ECB freezes rates again, but hints at cuts to come

AFP , Thursday 11 Apr 2024

The European Central Bank held interest rates steady again Thursday but said slowing inflation could open the door to easing monetary policy, raising hopes of a first cut in June.

 Christine Lagarde
File Photo: The European Central Bank chief Christine Lagarde. AFP


It was the fifth consecutive time the central bank has frozen borrowing costs, with the key deposit rate sitting at a record high of four percent.

The ECB had hiked rates at a record pace to tame red-hot price rises, but calls have been growing for cuts to begin as inflation falls and higher borrowing costs take their toll on the 20-nation single currency area.

Eurozone inflation slowed more than expected in March to 2.4 percent, not far off the ECB's two-percent target.

A reduction Thursday was widely seen as unlikely with officials having repeatedly stressed they are waiting for more data that will only be available for their meeting in June.

But in their statement, the central bank tweaked its language, saying most measures of underlying inflation were easing and wage growth, a particular concern in recent months, was "moderating".

"Past interest rate increases continue to weigh on demand, which is helping to push down inflation," it said while adding that domestic price pressures were still a cause for worry.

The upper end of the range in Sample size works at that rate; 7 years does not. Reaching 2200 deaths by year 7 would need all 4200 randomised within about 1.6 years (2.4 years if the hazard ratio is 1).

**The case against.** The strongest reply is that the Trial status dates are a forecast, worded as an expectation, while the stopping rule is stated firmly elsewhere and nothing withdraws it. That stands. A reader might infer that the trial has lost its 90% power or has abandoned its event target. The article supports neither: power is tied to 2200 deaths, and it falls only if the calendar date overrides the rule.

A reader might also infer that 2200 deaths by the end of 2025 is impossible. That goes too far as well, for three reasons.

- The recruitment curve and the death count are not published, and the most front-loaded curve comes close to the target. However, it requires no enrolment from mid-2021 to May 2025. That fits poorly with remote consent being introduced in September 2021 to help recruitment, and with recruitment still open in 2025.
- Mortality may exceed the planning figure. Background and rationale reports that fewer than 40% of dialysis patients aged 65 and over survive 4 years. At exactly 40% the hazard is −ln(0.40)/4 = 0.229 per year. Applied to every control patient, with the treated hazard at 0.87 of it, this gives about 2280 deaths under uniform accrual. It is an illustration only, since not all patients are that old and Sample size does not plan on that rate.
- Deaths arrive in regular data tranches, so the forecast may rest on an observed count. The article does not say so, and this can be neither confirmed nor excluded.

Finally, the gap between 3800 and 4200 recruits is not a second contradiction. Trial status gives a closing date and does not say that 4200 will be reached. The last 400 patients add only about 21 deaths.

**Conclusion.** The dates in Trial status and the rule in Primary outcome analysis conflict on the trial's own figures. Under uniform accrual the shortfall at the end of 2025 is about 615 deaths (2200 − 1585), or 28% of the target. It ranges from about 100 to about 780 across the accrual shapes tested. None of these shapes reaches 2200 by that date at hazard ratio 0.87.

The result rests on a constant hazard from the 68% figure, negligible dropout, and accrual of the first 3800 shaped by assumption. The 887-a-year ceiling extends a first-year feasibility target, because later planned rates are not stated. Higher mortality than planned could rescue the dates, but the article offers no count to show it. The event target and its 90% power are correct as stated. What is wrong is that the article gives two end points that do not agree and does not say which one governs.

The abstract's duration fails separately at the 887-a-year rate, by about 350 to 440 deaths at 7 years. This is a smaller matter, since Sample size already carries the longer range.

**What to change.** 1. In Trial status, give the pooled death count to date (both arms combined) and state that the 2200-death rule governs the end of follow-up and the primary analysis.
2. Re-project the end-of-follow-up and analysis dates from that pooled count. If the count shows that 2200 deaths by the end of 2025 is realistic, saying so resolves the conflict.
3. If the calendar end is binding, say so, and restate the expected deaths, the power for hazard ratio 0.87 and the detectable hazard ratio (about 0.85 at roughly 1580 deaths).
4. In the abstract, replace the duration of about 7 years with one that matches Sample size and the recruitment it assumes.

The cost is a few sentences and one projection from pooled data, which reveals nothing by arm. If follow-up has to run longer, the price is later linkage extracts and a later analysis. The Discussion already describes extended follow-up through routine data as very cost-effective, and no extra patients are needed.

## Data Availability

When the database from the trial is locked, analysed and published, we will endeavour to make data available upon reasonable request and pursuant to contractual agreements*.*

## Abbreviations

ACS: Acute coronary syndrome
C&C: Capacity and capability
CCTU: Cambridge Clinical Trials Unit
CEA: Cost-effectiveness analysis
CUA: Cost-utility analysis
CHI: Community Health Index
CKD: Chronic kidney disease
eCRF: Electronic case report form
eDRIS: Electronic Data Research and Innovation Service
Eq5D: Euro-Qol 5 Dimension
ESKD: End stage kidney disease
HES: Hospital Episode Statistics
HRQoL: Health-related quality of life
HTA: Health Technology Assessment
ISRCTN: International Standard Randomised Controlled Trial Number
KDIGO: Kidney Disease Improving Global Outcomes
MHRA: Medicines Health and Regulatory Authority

If the ECB's confidence increases "that inflation is converging to the target in a sustained manner, it would be appropriate to reduce the current level of monetary policy restriction," it said.

The central bank insisted that its decisions would continue to be based on incoming data and it was "not pre-committing to a particular rate path", yet many analysts are expecting a first cut in June.

"No policy action, but the ECB officially opens the door to a June rate cut," said analysts at Capital Economics.

Bleak outlook 

The ECB hiked rates 10 consecutive times from mid-2022 as inflation surged after the Ukraine war pushed up energy prices and on the back of pandemic-related supply chain woes.

Eurozone inflation, which peaked at over 10 percent in late 2022, has steadily declined in recent months and is now expected by the ECB to return to target in 2025.

But the higher borrowing costs have hit the eurozone economy hard, dampening demand as households and businesses feel the squeeze from more expensive loans and mortgages.

The eurozone only narrowly avoided a recession in the second half of 2023, weighed down by a poor performance in its largest economy, Germany.

Like other central banks, the ECB is now weighing the best time to switch gears and support economic growth through lower rates -- without endangering the progress on inflation.

The Swiss National Bank kicked off the rate-cutting cycle last month when it lowered its main rate by 0.25 percentage points -- becoming the first major central bank to do so.

The US Federal Reserve, which began hiking earlier than the ECB and has kept rates steady at recent meetings, is expected to sit tight a while longer in the face of a robust economy.

Forecast-busting US inflation figures released Wednesday dealt a blow to hopes for a June rate cut. It forced traders to re-evaluate the Fed's outlook for monetary policy, with a warning that the next move could even be a hike.

The possibility of the ECB slashing rates before the Fed has worried some observers.

Lower rates in the eurozone could prompt investors to look elsewhere for higher returns, weakening the euro and making imports more expensive, potentially reigniting inflation.

But many observers believe the Frankfurt-based institution will chart its course, and are penciling in three to four cuts this year, by 25 basis points or 0.25 percentage points each time.

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